My wife made an interesting point this weekend, basically asserting that I thought of wild turkeys and wild turkey hunting more than I thought about her and our family. She may have been being glib or she may have been serious (reading between the lines is not my forte), but she may be on to something. With today being Valentine’s Day I was only slightly surprised at how much more I was thinking about the upcoming turkey season (a mere ten weeks away!) than I was about my spouse and the blatant and shameless commercialism of Valentine’s Day. So I thought I’d draft up an impromptu list of ways that the wild turkey and human worlds run somewhat parallel and through simple comparison see which species comes out on top.
There are a variety of people I’d never want to hear speak again. The list includes (but is not limited to) Lady Gaga, politicians and pundits of every banner, Maple Leafs fans, that guy who hosts America’s Funniest Home Videos, and everyone on Jersey Shore. I would not really want to talk to any of them, and if they were to talk with me, I’m sure my life would not be any richer for it.
The gobblers? I’m happy to hear from them anytime they want to talk to me and I often find myself trying my best to reach out to them and strike up a conversation. In fact, when a gobbler refuses to talk to me, or says a few things and then stops talking to me altogether, I get all anxious and paranoid; the feeling goes away when I hear the bird sound off again.
Ability to Maintain My Interest
Perhaps in the last few years I could be judged to be guilty of being less diligent in getting out and hunting. Of course, my involvement has not dropped off completely and I still get out for twenty or more days a year all told. There is just so much more happening in life what with a job, family, housework, writing, bills to pay, and so much more demands my attention now. Some of it is great; for example my young son is permanently entertaining. Some of it is not so great; think laundering a week’s worth of diapers, or shovelling a four foot wall of heavy wet snow out of the driveway. There are many priorities competing for my attention and keeping them straight can be challenging.
The gobblers? When one of those big, strutting puffballs is around me, I am 100% focused on the task at hand. Nothing holds your attention like a big old tom coming to check out your calling.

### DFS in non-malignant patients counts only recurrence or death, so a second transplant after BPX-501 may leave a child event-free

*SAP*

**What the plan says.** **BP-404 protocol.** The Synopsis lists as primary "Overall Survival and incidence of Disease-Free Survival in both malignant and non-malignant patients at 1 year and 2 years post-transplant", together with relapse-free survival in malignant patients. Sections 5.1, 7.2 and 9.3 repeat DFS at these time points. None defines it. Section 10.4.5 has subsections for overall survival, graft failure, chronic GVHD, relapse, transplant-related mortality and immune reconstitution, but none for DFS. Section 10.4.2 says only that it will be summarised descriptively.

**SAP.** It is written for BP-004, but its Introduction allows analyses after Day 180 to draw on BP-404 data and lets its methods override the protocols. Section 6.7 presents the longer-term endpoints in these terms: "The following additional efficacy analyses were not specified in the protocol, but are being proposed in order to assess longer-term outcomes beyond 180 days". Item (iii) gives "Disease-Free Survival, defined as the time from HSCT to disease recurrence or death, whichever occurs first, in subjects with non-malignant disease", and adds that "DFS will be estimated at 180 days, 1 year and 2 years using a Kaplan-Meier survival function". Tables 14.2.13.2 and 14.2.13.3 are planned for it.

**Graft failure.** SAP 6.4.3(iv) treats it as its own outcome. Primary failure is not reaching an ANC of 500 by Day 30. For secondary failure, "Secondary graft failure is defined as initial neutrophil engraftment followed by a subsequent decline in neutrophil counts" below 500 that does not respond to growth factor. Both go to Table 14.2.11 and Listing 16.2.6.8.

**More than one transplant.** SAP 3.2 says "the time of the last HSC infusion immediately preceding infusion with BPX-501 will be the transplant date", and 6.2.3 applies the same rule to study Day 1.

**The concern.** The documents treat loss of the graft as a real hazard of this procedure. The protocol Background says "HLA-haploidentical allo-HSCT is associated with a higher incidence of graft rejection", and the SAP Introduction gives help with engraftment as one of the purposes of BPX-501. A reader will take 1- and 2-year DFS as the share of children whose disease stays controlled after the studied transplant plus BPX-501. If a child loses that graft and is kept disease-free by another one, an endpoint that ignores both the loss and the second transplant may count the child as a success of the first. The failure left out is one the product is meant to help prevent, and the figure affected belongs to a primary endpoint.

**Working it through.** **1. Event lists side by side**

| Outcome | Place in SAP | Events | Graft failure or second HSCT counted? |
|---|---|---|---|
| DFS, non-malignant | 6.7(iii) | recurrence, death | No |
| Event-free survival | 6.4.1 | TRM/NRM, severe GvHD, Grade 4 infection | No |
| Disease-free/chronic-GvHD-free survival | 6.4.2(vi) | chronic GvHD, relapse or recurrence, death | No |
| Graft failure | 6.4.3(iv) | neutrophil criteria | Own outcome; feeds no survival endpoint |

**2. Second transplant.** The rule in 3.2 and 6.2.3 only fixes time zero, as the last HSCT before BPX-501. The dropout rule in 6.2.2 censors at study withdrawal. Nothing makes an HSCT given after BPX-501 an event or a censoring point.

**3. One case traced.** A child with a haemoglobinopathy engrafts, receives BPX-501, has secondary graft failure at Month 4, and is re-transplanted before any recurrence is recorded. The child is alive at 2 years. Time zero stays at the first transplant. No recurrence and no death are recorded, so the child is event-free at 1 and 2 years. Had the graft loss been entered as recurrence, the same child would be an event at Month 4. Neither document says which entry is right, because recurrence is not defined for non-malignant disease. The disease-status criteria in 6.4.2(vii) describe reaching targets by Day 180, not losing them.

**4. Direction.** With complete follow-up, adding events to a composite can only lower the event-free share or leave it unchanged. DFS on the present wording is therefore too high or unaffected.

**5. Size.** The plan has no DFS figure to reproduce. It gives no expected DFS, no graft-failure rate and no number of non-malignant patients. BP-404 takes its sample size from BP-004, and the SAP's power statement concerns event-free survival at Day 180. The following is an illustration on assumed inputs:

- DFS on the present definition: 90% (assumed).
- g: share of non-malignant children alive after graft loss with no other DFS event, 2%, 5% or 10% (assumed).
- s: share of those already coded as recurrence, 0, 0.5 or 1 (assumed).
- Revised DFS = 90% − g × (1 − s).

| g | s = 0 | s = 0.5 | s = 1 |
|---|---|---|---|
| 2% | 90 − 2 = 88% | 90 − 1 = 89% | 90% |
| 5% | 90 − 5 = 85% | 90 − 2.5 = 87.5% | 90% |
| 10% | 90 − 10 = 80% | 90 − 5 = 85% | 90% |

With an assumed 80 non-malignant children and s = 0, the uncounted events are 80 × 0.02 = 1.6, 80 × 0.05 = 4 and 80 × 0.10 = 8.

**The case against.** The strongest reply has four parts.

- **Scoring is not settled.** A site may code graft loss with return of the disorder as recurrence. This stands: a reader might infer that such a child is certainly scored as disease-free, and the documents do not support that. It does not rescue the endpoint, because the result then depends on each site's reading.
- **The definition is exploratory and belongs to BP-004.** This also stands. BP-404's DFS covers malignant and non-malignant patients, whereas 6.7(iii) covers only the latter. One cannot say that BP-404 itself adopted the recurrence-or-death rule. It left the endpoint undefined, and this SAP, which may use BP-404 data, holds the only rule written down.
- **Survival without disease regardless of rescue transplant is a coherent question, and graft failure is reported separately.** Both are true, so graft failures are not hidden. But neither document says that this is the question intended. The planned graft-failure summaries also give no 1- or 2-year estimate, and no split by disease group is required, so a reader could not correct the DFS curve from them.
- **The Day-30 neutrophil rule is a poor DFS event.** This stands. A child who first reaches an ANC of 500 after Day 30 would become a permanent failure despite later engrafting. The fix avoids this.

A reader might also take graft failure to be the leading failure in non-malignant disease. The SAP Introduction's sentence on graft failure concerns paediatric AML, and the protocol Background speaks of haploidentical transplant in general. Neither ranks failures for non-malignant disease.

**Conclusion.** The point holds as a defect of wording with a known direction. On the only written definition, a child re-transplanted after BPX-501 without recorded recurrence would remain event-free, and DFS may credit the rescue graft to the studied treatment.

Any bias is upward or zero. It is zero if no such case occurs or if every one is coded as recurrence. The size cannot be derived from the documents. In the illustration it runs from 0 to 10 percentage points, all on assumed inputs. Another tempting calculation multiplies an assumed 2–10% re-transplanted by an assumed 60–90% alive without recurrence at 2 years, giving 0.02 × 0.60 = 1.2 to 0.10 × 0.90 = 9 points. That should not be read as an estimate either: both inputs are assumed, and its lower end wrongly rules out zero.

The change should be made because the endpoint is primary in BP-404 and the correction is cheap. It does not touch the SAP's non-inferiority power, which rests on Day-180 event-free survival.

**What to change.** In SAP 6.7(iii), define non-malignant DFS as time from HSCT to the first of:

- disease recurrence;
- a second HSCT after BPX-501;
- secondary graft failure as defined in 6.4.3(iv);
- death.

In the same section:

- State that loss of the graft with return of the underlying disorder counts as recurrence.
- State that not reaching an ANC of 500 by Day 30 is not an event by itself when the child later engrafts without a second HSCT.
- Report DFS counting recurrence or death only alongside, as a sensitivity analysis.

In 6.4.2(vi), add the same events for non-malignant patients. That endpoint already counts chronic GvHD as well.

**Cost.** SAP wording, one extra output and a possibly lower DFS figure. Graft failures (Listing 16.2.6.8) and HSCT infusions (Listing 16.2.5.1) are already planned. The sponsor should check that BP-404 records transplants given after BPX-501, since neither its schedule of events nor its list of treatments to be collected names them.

Impressing the Opposite Sex
(As someone with very little skill at impressing the opposite sex this point will be based strictly on observational data)
At a club, bar, beach, or other suitable gathering place, men will begin a display of their physical fitness by accentuating their size and strength and by occasionally demonstrating their strength and dominance over other males by engaging in acts of physical violence.
The gobblers? They do the same thing, just not at a club, bar, or beach.
Advantage? Draw (almost a win for the gobblers, since they only do it for a few months in the spring before returning to normal, but I’m thinking holistically here so it’s a tie)
Surviving Unaided in the Wilderness
People can make almost anything, from hand-worked stone and wooden tools through to massive buildings and very tiny, very complex electronics.
The gobblers? They can’t even build a nest.
So with a score of 3 to 1 (with 1 draw) the gobblers win. I’m not really surprised, what with the challenges associated with getting close to wild turkeys and observing their behaviour, and this doesn’t mean that I necessarily want to drop out of society and go live in the woods with the turkeys (in fact that experiment would without a doubt end disastrously) but I can say that I certainly find turkeys much more interesting than people, and the score seems to bear that out. I guess my wife was right.
If any one out there has any other humanity vs. gobblers scenarios to add, feel free.